‘They should stay in the Sunday school’

‘THEY SHOULD STAY IN THE SUNDAY SCHOOL’…. Neil deGrasse Tyson spoke at the University of Arlington-Texas this week, and during the Q&A, was asked for his take on the conservative push on the state Board of Education to undermine lessons on evolution in Texas high school classrooms. (via Blue Girl)

“I think they should stay in the Sunday school,” Tyson said. Calling intelligent design theory a “philosophy of ignorance,” he argued that a lack of appreciation for basic scientific principles will hurt America’s scientific output, which has been the largest economic engine in the country’s history.

“If nonscience works its way into the science classroom, it marks…the beginning of the end of the economic strength this country has known,” Tyson said.

Tyson, who spent time in Washington, D.C. after being appointed to committees by then-President George W. Bush, went on to say that he always knew a Republican judge in Pennsylvania would ultimately side with evolution backers in the high-profile Dover education case in 2005. The judge understood that respecting science is good for the US economy, Tyson said.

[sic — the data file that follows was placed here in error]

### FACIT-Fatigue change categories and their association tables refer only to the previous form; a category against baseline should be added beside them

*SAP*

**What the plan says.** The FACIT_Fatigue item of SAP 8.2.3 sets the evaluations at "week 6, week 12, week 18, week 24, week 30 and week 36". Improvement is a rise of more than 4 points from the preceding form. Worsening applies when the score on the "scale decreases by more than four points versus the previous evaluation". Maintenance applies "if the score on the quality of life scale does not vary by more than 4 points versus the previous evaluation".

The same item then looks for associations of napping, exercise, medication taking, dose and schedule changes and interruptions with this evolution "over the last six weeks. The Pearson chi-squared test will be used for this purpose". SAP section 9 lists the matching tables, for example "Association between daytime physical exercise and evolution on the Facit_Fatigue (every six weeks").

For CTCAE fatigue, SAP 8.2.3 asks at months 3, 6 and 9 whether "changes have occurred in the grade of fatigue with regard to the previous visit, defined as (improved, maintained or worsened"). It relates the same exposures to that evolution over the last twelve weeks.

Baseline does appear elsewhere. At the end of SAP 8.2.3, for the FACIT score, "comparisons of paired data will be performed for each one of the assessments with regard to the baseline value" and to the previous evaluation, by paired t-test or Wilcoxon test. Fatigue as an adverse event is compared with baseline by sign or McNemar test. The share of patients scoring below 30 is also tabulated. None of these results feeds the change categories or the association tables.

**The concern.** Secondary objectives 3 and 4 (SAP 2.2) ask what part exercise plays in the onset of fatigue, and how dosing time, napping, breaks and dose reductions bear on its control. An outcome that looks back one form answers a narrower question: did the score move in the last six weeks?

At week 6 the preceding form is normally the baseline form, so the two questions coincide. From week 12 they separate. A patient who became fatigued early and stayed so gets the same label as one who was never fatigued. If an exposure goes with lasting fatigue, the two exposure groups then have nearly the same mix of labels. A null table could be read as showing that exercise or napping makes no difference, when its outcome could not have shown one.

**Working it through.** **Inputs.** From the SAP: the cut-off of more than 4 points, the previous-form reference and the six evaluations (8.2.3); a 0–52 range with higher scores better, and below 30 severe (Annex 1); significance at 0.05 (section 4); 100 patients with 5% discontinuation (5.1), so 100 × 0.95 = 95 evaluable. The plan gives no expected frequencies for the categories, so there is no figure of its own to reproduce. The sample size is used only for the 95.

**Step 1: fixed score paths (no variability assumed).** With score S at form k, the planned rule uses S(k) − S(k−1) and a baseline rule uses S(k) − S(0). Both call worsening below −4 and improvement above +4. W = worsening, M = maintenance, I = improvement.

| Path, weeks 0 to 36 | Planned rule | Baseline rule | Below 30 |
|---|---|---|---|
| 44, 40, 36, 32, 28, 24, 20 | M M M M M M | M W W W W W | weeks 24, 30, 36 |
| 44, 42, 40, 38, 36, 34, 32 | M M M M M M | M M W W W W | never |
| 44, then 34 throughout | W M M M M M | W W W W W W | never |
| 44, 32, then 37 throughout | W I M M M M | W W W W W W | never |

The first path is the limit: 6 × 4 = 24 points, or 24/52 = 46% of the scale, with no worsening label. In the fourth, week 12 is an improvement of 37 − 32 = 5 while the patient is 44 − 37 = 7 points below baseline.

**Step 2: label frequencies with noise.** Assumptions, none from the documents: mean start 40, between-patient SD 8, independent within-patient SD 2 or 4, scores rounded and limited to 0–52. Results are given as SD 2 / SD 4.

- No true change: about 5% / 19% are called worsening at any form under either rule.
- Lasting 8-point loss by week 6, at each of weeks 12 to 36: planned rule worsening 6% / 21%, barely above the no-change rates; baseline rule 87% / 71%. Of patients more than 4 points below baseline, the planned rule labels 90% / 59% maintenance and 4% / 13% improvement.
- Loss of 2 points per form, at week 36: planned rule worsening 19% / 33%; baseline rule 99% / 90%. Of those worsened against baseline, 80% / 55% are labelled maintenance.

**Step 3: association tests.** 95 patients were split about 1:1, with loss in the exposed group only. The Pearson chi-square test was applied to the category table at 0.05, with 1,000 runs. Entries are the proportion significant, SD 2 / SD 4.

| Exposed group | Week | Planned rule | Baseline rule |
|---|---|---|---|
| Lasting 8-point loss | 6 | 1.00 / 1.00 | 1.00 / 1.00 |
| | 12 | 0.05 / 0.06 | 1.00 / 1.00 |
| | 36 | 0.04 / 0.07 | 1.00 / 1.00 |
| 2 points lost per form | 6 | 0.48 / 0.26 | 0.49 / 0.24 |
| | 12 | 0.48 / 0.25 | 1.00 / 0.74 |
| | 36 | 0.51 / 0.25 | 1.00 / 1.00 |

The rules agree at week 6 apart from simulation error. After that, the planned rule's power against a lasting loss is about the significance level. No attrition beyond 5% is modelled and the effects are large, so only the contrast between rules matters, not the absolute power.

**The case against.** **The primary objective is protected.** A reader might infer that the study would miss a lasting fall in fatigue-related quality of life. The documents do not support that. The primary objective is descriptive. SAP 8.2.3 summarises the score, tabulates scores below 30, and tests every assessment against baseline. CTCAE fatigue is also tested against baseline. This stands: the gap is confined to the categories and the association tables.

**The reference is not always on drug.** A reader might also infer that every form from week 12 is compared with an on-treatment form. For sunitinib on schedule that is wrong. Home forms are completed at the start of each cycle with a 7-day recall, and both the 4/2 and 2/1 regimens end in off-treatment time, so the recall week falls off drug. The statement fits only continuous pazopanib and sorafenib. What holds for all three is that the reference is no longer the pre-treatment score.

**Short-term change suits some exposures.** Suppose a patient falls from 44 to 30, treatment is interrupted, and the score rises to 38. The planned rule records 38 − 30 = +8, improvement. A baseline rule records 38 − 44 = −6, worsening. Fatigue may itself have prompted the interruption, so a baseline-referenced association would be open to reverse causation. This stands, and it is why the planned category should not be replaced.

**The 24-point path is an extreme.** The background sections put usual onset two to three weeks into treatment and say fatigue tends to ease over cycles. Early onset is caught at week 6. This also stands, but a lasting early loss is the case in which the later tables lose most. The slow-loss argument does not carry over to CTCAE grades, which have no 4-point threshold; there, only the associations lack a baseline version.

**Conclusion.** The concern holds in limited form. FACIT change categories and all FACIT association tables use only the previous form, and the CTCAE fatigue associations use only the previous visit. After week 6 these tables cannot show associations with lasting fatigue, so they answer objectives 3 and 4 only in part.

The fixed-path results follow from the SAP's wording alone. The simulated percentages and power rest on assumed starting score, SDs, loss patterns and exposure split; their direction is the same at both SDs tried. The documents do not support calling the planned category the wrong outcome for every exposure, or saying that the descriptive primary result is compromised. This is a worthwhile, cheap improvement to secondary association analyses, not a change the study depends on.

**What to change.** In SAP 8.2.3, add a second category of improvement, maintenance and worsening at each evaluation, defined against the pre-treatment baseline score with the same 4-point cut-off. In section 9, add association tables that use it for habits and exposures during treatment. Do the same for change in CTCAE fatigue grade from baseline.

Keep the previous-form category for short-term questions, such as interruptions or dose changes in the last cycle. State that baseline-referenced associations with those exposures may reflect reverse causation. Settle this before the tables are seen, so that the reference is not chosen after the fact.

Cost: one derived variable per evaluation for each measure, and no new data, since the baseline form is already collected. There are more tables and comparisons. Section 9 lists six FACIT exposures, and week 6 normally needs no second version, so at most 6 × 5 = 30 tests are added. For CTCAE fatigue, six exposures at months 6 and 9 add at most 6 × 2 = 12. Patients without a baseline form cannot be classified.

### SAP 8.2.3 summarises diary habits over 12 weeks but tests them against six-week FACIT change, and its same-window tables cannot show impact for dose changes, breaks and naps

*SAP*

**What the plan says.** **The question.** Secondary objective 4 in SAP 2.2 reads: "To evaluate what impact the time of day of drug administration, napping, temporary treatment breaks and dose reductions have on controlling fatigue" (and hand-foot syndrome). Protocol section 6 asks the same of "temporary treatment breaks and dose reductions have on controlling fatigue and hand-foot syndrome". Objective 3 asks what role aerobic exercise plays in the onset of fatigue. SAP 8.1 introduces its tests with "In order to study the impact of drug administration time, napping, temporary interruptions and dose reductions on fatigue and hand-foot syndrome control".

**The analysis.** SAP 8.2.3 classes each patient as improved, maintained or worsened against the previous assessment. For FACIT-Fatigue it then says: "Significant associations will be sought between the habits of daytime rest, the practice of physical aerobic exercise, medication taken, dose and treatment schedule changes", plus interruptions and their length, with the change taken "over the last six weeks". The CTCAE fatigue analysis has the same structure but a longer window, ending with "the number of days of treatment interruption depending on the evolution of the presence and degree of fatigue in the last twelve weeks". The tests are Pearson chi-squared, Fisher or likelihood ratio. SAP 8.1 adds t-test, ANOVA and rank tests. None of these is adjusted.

“What I learned from my tours of duty in Washington is no Republican wants to die poor,” Tyson said.

I’m glad to see him put it this way. For many conservative activists, the push to undermine curricula relating to modern biology is about religion and culture. For the rest of us, it’s largely about science and reason, but it’s also about national competitiveness. A “philosophy of ignorance” is always a mistake, but especially right now, we really can’t afford it.

To care about American economic competitiveness is to care about science. To push pseudo-science is to hold the nation back.

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